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Real Change News
It’s time for a News You Can’t Use Roundup!
We do these every time we get stuck with no single big news event to talk about, just a lot of little piddly events.
Little piddly news story No. 1 concerns the Lynnwood man who took a DNA test and found out that, though he’s 90 percent White, he’s 6 percent Native American and 4 percent Sub-Saharan African. So he applied for state and federal certification as a minority business owner. When they said, “no, we think you’re actually, you know, White,” he sued.
Contact Sam Day at firstname.lastname@example.org
One of the first works on display in “Lore Re-Imagined: Shadows of Our Ancestors,” now on display at Wing Luke, is Alex Anderson’s “Anxious Watermelon,” which sits atop a pink pedestal. The sculpture has facial features including bright red lips that are frowning. It’s also a daruma figure, a Japanese spiritual intention-setting device. With a daruma, you fill in one eye when you set the goal and you fill in the other eye when the goal is realized.
George Sidwell was stable. He had a house, he worked in the construction trade and had the skills he needed to make it. But then Sidwell became a statistic.
In a country where health insurance is a luxury, not a right, one of the leading causes of bankruptcy is the cost of medical care. Medical bills can rob a person of their future — which is what happened to Sidwell when he suffered a debilitating stroke.
The people of Fremont know Sabina Lopez for her smile.
The 41-year-old mother of three is a warm presence at the corner of 34th Ave. and Fremont Ave., showing up nearly every day to sell Real Change papers. Lopez, a vendor of four years, has her sales tactic down pat — simple kindness and an infectious laugh.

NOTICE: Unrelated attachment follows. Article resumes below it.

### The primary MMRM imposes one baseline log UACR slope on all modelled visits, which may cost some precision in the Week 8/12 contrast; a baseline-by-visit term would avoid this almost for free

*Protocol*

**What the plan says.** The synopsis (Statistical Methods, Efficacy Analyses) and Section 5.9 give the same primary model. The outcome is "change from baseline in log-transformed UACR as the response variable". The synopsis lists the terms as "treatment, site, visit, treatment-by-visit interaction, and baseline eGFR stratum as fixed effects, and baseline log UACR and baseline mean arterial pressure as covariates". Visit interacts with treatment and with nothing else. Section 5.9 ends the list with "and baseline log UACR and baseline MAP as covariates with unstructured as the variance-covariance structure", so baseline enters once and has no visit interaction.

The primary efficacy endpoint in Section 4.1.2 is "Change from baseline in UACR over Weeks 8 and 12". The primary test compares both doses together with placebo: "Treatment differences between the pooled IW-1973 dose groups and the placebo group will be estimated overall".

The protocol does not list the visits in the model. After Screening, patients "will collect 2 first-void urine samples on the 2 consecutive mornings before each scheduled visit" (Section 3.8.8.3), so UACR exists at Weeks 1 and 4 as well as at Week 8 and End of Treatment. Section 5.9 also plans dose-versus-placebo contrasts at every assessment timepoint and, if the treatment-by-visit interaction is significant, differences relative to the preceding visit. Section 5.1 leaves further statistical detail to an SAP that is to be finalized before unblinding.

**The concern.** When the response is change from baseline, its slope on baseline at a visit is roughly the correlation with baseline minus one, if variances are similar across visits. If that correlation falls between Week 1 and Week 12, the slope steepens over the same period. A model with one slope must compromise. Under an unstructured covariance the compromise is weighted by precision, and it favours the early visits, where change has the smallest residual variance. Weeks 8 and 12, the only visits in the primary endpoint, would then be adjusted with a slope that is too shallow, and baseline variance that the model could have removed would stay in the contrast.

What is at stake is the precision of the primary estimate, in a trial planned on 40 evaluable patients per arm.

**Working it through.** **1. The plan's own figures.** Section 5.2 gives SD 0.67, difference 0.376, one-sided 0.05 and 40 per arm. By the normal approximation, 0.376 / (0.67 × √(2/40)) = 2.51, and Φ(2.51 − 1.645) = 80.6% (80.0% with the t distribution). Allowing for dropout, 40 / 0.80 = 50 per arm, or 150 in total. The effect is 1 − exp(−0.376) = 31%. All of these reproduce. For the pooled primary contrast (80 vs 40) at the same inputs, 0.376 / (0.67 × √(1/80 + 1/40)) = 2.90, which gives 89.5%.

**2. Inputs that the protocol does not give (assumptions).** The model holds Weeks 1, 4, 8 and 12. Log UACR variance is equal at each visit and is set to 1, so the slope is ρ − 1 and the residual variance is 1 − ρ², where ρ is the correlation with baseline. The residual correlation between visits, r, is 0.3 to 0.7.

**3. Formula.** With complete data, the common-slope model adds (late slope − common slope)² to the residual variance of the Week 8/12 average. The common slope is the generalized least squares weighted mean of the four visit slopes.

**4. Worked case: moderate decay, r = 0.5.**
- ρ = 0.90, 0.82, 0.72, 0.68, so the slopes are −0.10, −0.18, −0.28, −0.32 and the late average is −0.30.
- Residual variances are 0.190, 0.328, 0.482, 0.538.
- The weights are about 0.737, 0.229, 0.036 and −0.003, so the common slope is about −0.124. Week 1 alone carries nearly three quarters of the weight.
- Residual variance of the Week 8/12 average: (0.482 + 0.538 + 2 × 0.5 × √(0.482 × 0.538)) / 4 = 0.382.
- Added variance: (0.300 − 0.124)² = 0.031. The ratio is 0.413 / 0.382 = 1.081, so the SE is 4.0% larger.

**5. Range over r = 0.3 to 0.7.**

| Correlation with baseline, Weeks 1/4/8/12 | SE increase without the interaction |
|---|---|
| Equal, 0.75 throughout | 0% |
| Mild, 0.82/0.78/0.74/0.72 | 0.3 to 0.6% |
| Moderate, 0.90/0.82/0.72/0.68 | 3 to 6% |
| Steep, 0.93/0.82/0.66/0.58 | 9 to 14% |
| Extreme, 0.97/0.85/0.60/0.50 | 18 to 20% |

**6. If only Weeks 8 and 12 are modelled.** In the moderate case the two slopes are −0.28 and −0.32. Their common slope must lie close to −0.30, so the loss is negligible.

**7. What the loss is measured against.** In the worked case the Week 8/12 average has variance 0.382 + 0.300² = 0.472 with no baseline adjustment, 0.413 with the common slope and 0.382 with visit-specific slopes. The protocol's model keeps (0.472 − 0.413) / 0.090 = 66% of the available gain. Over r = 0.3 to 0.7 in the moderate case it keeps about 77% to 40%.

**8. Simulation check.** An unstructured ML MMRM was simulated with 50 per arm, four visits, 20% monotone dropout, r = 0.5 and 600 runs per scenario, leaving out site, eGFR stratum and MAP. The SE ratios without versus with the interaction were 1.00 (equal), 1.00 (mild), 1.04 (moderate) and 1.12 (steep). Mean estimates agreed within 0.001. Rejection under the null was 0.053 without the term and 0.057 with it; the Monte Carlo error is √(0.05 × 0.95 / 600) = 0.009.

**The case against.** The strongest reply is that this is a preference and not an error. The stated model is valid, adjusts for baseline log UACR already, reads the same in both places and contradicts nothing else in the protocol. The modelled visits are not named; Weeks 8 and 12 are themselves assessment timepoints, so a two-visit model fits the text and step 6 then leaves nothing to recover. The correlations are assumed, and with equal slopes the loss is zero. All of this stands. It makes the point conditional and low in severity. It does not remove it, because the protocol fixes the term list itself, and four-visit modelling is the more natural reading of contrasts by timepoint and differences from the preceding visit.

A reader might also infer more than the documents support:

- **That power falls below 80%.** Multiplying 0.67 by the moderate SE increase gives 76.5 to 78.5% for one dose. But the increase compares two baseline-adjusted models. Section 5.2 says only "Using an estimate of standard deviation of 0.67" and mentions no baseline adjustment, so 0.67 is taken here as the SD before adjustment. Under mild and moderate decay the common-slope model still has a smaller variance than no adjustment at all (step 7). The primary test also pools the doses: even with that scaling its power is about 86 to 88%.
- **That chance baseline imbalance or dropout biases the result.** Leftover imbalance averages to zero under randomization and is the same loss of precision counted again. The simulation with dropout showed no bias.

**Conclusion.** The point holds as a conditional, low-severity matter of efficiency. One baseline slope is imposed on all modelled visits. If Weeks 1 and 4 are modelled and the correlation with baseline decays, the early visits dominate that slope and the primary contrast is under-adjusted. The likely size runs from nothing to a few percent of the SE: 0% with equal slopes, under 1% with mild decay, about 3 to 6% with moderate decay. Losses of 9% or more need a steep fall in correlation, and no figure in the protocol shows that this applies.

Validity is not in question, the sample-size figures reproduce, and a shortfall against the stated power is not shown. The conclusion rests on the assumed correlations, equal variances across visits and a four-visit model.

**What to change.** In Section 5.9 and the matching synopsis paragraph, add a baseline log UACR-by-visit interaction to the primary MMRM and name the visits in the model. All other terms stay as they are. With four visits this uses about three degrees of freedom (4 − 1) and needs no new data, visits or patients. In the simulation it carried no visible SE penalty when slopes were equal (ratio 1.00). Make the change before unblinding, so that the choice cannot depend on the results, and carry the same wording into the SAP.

“I’ve met a lot of people here, and my customers are now my friends,” says Lopez.
Among the top priorities of Mayor Jenny Durkan’s office, two have received top booking in the last six months: Ending homelessness and ending gun violence. To demonstrate the City of Seattle’s commitment to both of these goals, Durkan has released policies to address them, including a new safe storage law for firearms and assembling the newly-convened Innovation Advisory Council. For local elected officials, guns and homelessness have been top-of-mind issues this summer.
Homelessness advocates believe panhandling is protected speech — and they’re putting Washington cities on notice
We all see them.
A woman standing on the sloping entrance to Interstate 5 where it meets Interstate 90, holding out a sign and trying to catch the eye of drivers waiting at the metered stoplight. Young people near Pike Place Market looking for fare to the next town. The guys making a cynical commentary on the stodgy morality of the housed with their missives that read something like, “I’ll be honest, it’s for weed.”
Gun violence is a public health epidemic in America. We read and hear daily headlines of the latest mass tragedy, but more often than not gun violence doesn’t look like the kind of stories that take over the headlines and grip the country. Though mass shootings dominate the news cycles, interpersonal shootings of mainly young Black and Brown men, suicides and domestic violence shootings account for more death and injury.
With the Seattle Times editorial board and others going gaga over Jeff Bezos’ new foray into philanthropy, anything less than a love-fest feels a little like kicking a big-eyed puppy.